CNN: “The US is sending more troops to the border. Here’s what they can and can’t do.” The deployment ” could eventually grow in size to 800 troops.” Spoiler: this is security theater. The US-Mexican border is ten thousand kilometers long. And under current interpretations of the laws, US troops cannot defend the border. Just help overwhelmed law enforcement agencies do so. Also, no mention if these troops will be armed. The two thousand national guard troops already at the border are not armed.
NYT: “Trump Considers Closing Southern Border to Migrants.” The NYT is horrified that US troops might defend the US border, instead of, as the Founders intended, interfering in other nations’ civil wars.
For More Information
Ideas! For shopping ideas see my recommended books and films at Amazon.
- Essential reading about hidden history: The history of immigration and America, lost amidst the more useful myths.
- Important: The lies about immigration keeping the borders open.
- Migration from the south into America: new people, new foods, new political systems.
- Immigration as a reverse election: our leaders get a new people.
- Look at immigration policy to see our government respond to its masters.
- The numbers about immigration that fuel Trump’s campaign.
- The smoke & fire of the new Sweden is our future.
- Important: Diversity is a grand experiment. We’re the lab rats.
- Important: The Democrats will open the borders & make a New America.
- William Lind: a crying child opens our borders.
The book from 1973 by one who saw this coming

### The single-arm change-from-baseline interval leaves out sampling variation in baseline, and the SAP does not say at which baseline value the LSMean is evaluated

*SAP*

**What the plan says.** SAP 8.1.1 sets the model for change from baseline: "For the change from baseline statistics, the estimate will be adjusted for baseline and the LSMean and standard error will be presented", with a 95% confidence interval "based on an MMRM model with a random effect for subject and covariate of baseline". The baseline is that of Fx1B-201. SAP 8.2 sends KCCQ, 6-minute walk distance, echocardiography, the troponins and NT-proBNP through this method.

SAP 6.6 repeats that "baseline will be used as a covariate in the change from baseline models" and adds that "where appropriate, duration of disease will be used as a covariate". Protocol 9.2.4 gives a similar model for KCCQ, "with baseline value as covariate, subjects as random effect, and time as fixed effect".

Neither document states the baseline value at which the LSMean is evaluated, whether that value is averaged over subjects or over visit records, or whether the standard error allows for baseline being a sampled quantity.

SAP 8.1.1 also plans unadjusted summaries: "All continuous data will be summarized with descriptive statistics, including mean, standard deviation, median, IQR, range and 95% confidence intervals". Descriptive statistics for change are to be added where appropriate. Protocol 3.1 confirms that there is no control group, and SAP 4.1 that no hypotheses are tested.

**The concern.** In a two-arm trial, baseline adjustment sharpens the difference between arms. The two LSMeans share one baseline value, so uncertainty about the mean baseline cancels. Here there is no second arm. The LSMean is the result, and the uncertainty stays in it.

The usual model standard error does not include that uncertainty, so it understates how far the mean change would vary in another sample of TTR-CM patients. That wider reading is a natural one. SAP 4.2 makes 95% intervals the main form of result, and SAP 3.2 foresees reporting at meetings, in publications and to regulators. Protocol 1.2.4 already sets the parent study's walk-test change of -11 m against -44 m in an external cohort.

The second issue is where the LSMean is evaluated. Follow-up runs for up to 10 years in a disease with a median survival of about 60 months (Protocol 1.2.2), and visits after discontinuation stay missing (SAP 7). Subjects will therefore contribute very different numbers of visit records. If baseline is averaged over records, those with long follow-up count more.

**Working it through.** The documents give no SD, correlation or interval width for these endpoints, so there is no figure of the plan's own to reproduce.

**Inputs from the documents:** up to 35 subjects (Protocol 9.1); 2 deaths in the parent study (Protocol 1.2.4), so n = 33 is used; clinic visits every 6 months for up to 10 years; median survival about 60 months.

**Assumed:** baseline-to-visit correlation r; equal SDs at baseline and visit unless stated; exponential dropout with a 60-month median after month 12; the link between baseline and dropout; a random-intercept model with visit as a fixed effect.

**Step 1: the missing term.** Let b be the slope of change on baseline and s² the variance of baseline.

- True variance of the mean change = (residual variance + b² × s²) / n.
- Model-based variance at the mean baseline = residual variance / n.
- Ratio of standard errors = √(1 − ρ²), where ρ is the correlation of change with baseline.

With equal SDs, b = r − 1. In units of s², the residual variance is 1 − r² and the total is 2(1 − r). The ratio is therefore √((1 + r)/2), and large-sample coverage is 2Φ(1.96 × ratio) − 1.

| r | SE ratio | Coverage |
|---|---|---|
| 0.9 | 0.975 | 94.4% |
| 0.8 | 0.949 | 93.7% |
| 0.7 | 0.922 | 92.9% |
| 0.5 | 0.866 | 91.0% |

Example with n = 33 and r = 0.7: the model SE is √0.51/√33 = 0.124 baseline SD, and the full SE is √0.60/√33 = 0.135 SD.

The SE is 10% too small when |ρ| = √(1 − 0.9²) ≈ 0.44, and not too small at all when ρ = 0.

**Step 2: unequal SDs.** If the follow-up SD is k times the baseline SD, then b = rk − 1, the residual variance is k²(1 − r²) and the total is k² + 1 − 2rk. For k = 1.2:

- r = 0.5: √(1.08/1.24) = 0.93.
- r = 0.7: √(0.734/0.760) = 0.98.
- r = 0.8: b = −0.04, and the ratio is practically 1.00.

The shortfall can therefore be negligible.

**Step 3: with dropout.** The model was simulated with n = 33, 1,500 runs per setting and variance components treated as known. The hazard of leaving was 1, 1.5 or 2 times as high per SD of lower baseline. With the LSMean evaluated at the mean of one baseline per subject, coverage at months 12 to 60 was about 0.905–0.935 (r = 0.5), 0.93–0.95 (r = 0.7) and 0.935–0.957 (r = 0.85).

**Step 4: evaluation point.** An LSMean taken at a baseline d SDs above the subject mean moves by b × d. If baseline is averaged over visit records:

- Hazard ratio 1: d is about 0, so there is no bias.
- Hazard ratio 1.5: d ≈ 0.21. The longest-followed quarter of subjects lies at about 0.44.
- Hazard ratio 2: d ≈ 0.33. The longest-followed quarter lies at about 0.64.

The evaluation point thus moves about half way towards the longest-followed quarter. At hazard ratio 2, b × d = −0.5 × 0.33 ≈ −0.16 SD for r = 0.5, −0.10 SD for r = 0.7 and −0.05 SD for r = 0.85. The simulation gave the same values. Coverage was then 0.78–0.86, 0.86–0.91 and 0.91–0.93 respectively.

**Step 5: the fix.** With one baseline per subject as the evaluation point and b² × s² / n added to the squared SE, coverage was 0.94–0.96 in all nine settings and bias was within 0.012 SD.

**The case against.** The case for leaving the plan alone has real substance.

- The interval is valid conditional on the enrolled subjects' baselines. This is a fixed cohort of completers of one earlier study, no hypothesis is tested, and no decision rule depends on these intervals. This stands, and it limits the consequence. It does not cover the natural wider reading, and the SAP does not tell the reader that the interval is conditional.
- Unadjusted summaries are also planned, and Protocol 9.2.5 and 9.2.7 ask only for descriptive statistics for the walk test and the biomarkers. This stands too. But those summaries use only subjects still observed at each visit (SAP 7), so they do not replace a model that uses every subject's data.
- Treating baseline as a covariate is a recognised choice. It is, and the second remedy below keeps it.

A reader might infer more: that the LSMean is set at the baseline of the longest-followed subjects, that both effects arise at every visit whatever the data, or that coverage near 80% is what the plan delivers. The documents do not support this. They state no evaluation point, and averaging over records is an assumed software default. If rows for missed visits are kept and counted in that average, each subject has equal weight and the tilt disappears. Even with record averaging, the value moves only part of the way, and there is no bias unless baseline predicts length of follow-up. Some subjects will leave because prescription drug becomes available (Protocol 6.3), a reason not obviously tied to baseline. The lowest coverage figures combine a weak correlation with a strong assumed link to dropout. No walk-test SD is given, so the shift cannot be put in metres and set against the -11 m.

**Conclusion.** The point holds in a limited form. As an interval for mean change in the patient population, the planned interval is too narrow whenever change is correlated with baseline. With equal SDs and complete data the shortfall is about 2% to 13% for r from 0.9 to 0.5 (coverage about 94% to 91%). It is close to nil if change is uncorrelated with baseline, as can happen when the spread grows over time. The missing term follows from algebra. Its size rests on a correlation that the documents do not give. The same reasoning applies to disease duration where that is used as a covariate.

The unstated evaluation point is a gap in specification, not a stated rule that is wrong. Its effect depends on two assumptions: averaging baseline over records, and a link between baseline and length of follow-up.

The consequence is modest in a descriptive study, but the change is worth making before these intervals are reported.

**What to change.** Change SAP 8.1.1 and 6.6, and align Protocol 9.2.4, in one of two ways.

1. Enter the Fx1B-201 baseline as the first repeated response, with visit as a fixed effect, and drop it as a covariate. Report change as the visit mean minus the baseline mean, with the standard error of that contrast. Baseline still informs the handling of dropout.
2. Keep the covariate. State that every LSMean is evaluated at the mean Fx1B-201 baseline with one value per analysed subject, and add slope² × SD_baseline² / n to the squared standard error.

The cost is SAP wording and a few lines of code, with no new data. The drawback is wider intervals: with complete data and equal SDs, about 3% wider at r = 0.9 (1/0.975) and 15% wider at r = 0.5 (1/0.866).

By Jean Raspail (1973).
Raspail is a French author and explorer (see Wikipedia).
One hundred ships leave a squalid Third World slum, crammed with hungry, filthy, desperate people bound for Europe. How would people of the guilt-ridden West react. Written as a dystopian novel in 1973, It is today’s present and future. See Wikipedia for details. The author writes in the preface…
“I had wanted to write a lengthy preface to explain my position and show that this is no wild-eyed dream; that even if the specific action, symbolic as it is, may seem far-fetched, the fact remains that we are inevitably heading for something of the sort. But what good would it do?
“I should at least point out, though, that many of the texts I have put into my characters’ mouths or pens – editorials, speeches, pastoral letters, laws, news stories, statements of every description – are, in fact, authentic. Perhaps the reader will spot them as they go by. In terms of the fictional situation I have presented, they become all the more revealing.”
For more about the book, see “The Relevance Of Raspail, the Visionary French Novelist Saw It Coming” by Martin Witkerk at Vdare.